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Security is important

There are many threats on the Internet all of which can compromise your organisation

We ensure our clients are kept up to date on any current security threats. We regularly send an email that helps highlight things

Once the e-mail has been sent it out it is also added to the website so the information is easily accessible

 

Latest Threats

Tax Refunds

A very convincing looking phishing email is currently doing the rounds.

The email reports to be from "HM Revenue & Customs" This e-mail address is being protected from spambots. You need JavaScript enabled to view it and has a subject of “Tax Refund Notification”

The email is designed to look like you’re due a tax rebate and looks like this.

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If you click on the link it takes you to a site that uses the style of the HMRC website and invites you to click on your banks logo to continue

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The quality of the initial email and the HMRC website is a little low but if you make it far enough to click on the bank logo you’ll see a page that looks very convincing.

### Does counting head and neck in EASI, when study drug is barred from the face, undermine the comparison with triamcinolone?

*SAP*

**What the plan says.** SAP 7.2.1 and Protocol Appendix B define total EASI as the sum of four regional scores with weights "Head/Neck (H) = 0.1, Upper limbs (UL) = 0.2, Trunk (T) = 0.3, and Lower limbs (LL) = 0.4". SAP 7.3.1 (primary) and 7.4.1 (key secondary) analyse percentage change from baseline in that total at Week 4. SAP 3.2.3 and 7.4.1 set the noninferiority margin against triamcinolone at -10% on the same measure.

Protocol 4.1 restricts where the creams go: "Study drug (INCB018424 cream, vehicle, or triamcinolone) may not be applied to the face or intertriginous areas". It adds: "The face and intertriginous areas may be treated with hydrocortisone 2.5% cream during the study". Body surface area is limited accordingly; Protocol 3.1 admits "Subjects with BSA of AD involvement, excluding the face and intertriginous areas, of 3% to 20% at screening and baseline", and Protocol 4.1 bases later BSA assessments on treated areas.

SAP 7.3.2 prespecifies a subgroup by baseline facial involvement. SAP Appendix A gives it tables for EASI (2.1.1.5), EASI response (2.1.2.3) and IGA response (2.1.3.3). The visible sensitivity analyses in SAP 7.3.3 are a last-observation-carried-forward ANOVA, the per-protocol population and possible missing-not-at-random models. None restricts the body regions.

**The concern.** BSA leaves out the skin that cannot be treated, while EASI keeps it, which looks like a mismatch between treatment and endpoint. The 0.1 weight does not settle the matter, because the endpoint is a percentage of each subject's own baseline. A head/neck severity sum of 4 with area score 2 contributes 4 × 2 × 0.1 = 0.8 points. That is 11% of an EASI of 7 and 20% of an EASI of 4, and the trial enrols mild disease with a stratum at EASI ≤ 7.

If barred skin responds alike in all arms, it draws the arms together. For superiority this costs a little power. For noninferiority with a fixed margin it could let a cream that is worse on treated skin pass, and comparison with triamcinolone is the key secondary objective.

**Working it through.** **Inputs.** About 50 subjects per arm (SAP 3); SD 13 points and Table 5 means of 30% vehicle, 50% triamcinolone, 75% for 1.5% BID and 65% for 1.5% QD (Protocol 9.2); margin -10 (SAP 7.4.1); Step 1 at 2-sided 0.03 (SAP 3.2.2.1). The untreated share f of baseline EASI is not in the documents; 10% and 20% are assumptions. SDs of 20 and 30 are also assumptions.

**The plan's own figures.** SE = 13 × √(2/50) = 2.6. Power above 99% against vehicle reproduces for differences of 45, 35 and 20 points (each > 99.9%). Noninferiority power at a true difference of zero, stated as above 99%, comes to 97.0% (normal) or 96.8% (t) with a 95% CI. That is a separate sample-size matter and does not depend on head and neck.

As an example, clicking on the LloydsTSB logo gives you this page.

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And just for comparison here is the actual LloydsTSB logon page.

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As you can see other than some notices (which probably change all the time) they are difficult to tell apart.

If you actually try and logon (you can enter any details! It’s not really checking they are correct) you get an “Online Membership Verification” page. clip_image010

 

 

 

 

 

 

 

 

 

 

 

 

 

 

 

 

 

 

This page asks for a LOT of personal information.

If you do fill it out and click continue you’ll get a confirmation page informing you that your refund is being processed, which will obviously never happen.

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This scam isn’t about viruses or trojans or malware. It’s all about identity theft.

The person behind this would have the user name and password for your bank account, your debit card details and enough personal information to do whatever they wanted and create all sorts of damage.

Any unsolicited email you receive, that is offering something too good to be true usually is. Always treat a email like this with suspicion and if you’re not 100% sure then please ask us to help.

This security alert came about because of a phone call we got today. The person who received the message wasn’t sure about it so gave us a call to check it out where were then able to then advise them to ignore it.

It took a few minutes and meant no harm was done and we were then able to share it with you (Thank you Sue and Tracey!)

Please pass on this information to anyone you feel may benefit from it.

As always if you aren’t sure about anything that looks even vaguely suspicious please get in touch.